Practical user obligation systems that affect and depend on authorizations

Date
2011
Authors
De Barros Costa Rego Amazonas Pontual, Murillo
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Abstract

Many authorization systems include some notion of obligations. However, most of the prior works concentrate on policy specification and enforcement of system obligations. Little attention has been given to user obligations that can depend on and affect authorizations. A user obligation is an action that a user must perform in some stipulated time window. As automated tools seek to provide increasing support for managing personnel and projects, there is an increasing need for individual tasks to be assigned and coordinated with authorization, and for supporting automated techniques. Thus, the management of user obligations that depend on and affect authorizations is a significant issue in the field of computer security. In this context, a user may incur an obligation that she is unauthorized to perform.

Prior work has introduced property of the authorization system state that ensures users will be authorized to fulfill their obligations in the appropriate times. We call this property accountability because users that fail to perform authorized obligations are accountable for their non-performance. Roughly state, a system state is accountable when each of the pending obligations in the current state is authorized no matter when all the other obligations would be performed in their associated time interval.

Thus, accountability property can be viewed as an invariant that the system attempts to maintain. This invariant of the system ensures that if the users are diligent, then they will be authorized to fulfill their obligations. To this end, it may be necessary to prevent discretionary (non-obligatory) actions being performed if they would violate the accountability property. We achieve this by augmenting the reference monitor to deny actions that violate it. The prior work is inconclusive and purely theoretical in regards to the feasibility of maintaining accountability in practice. In addition, there are several technical challenges and issues in designing such systems which the prior work overlooked.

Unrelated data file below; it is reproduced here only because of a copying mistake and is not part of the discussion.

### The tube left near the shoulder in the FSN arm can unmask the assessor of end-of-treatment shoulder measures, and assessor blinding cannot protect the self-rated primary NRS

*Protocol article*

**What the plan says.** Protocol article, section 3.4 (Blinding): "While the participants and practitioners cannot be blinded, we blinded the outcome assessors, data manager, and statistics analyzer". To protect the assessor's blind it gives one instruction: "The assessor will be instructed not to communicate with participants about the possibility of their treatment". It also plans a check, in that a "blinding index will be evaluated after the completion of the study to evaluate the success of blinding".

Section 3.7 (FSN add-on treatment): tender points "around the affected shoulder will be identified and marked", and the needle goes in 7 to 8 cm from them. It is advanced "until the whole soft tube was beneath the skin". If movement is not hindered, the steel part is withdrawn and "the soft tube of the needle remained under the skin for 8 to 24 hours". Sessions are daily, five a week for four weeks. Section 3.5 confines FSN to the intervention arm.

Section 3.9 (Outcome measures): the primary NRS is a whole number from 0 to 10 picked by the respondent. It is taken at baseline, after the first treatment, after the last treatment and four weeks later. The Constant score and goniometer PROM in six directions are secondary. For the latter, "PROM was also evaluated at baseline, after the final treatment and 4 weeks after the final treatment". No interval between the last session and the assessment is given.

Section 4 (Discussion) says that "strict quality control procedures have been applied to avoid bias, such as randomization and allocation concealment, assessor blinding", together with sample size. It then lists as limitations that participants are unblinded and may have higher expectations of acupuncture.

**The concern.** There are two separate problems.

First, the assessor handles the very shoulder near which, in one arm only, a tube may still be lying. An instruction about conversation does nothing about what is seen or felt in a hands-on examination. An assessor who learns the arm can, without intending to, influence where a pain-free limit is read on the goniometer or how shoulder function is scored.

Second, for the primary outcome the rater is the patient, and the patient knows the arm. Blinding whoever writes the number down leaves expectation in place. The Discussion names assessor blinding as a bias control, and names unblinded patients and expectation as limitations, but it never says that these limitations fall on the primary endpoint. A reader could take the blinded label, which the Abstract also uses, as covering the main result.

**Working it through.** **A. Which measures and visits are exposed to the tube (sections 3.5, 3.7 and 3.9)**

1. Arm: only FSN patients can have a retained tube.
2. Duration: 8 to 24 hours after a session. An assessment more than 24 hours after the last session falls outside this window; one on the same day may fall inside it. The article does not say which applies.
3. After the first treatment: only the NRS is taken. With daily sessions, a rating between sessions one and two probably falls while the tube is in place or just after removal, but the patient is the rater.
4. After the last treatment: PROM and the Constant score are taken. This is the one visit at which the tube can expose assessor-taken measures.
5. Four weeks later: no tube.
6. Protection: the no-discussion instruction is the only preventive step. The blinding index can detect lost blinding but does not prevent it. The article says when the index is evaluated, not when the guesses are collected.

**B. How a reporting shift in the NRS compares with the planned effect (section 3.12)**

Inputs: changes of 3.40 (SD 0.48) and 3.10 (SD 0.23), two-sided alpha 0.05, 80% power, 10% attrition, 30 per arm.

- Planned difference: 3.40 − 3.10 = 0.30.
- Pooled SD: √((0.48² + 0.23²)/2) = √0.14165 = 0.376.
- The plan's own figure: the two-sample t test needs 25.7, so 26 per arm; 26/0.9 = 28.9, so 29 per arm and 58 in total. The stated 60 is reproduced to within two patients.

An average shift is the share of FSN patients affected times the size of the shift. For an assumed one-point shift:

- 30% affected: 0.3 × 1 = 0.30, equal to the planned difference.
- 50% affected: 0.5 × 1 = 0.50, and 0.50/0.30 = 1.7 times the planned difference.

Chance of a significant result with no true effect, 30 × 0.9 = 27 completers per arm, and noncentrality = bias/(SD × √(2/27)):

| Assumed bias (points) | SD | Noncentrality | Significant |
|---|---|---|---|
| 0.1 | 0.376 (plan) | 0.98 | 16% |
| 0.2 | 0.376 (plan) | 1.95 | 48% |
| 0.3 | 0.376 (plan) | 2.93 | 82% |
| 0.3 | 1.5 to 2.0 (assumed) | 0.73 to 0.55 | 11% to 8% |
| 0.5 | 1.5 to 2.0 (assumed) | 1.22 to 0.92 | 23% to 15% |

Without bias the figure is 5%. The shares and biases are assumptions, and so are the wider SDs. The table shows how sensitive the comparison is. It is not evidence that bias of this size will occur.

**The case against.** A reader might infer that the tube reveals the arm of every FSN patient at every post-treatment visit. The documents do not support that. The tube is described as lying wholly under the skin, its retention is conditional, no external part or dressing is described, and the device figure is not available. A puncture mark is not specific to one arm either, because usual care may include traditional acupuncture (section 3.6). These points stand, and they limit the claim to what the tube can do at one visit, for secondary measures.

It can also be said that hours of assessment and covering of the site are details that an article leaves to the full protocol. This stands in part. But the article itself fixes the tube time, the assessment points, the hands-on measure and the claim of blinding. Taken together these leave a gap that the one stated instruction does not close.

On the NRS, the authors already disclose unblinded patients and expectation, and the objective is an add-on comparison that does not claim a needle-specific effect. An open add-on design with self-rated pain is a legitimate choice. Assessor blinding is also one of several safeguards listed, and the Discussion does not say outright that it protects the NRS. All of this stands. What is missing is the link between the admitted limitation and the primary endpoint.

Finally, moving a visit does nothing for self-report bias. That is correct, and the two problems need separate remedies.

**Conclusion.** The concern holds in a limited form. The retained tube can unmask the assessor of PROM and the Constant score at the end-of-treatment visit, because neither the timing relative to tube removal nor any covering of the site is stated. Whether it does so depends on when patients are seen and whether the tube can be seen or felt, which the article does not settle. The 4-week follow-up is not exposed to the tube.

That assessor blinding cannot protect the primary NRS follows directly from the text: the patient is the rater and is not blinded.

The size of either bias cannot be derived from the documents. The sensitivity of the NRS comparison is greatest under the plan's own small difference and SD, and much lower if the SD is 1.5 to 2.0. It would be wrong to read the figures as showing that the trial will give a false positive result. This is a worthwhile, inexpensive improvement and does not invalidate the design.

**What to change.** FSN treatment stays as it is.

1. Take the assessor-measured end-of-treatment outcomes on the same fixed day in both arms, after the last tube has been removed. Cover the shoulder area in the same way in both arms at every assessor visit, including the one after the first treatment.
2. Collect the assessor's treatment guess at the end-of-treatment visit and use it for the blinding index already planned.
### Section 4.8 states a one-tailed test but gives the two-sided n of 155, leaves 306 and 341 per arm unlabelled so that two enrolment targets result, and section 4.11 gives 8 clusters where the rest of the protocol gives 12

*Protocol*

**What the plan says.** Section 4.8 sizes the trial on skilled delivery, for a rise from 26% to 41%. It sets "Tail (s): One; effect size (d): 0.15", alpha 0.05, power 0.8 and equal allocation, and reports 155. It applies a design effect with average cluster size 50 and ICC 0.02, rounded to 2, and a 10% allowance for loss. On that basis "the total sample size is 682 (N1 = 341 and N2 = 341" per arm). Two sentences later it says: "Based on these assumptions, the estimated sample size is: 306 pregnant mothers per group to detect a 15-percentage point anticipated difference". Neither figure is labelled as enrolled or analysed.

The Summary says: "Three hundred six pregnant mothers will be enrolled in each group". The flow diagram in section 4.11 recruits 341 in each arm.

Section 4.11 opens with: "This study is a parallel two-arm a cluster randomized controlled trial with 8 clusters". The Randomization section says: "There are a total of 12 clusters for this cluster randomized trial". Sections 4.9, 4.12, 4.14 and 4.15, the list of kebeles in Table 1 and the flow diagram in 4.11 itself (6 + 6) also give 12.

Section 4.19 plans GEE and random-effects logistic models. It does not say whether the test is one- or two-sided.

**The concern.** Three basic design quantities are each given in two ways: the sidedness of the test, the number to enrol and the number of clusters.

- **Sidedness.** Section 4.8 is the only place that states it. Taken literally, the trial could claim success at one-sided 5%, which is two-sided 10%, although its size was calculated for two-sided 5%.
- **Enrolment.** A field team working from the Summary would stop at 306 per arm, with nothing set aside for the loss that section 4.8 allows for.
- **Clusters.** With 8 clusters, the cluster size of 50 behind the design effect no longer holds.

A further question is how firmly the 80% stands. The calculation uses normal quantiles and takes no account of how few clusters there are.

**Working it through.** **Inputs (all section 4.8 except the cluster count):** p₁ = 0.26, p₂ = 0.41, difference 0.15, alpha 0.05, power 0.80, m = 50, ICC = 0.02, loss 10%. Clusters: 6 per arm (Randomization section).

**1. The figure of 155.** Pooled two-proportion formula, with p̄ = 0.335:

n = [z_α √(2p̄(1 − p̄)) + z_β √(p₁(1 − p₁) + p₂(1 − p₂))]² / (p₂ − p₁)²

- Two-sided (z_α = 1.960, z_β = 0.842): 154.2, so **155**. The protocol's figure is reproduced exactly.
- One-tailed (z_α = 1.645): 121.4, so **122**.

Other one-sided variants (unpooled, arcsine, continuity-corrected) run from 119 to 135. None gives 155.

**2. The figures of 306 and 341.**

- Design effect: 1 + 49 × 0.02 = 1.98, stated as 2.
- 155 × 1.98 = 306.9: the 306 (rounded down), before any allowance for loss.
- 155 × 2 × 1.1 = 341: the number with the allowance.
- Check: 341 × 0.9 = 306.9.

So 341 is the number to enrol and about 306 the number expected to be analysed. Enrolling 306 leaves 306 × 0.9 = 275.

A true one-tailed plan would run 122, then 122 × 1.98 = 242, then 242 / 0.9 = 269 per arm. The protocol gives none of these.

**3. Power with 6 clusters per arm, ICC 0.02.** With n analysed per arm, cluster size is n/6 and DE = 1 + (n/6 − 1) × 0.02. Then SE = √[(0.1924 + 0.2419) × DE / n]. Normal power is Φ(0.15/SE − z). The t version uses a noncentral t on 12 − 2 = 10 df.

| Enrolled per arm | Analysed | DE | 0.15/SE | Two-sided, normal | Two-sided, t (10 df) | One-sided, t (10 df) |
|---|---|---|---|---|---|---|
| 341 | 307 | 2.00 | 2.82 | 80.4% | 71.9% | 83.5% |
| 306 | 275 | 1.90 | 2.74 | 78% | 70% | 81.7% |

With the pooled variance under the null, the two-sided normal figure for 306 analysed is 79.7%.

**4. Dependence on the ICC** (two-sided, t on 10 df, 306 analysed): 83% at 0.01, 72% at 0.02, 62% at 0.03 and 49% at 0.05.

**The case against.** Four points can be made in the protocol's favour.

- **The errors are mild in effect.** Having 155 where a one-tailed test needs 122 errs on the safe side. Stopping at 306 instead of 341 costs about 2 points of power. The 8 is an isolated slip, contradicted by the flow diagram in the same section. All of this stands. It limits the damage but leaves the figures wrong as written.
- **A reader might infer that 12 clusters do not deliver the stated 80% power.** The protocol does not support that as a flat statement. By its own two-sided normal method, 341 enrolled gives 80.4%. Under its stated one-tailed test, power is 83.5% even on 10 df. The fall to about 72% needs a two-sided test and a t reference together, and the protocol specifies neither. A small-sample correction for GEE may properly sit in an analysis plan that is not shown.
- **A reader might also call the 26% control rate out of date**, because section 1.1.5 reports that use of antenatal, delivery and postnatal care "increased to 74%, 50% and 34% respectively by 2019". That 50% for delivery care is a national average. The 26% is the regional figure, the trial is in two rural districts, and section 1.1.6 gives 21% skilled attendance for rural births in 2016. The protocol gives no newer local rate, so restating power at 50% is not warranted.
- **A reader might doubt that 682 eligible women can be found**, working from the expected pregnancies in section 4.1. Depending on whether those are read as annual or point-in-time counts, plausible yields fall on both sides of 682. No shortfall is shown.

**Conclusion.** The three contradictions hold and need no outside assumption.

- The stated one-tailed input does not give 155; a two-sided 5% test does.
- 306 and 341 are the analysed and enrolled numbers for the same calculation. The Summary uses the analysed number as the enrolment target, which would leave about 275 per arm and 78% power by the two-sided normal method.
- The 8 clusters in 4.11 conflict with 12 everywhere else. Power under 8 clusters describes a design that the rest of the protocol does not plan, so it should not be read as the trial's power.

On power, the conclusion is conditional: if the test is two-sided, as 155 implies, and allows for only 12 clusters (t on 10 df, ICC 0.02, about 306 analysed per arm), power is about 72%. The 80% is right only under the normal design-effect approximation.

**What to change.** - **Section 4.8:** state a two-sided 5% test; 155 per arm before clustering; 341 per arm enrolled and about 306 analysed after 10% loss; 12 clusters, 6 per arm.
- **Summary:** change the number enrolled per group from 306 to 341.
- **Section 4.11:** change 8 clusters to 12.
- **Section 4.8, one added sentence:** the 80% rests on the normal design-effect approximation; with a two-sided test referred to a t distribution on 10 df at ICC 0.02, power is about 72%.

In this dissertation, we develop a collection of techniques and tools to address these issues. First, we study the scalability of our abstract obligation model. To this end, we present an instantiation of the abstract obligation model by using simplified versions of the Role-based Access Control (RBAC) and the Administrative Role-based Access Control (ARBAC) (i.e., mini-RBAC and mini-ARBAC) as its authorization system. Based on our empirical evaluations, we believe that our obligation model is efficient enough to be used in practice. Furthermore, in order to show the flexibility of our abstract model, we instantiate it with a simplified version of the HRU Access Control Matrix Model. We also compare the performance of these two instantiations through experiments.

Secondly, we enhance the usability of our obligation system by providing techniques that assist users to overcome authorization denials due to accountability violation. For this, we develop an approach based on an AI-planning tool that provides the user with an alternative plan of actions to achieve her goal. Our empirical results indicate that our tool can handle moderate sized problem instances.

Thirdly, we present techniques that provide administrators ways to overcome accountability violation. This is particularly useful when obligations are violated, users are reassigned to different divisions, or new projects or business functions are added.

Finally, we enrich our obligation model to support different kinds of obligations that occur in practice (viz., repetitive and cascading obligations). When one obligation incurs another obligation, we call this phenomenon the "cascading" of obligations. Repetitive obligations are obligations that repeat after some predefined time. We provide techniques to decide the accountability property efficiently in their presence. Our experimental results show that accountability can be decided efficiently in presence of restricted versions of these kinds of obligations.

Description
This item is available only to currently enrolled UTSA students, faculty or staff.
Keywords
Access Control, Accountability, Obligations, Policy, Security
Citation
Department
Computer Science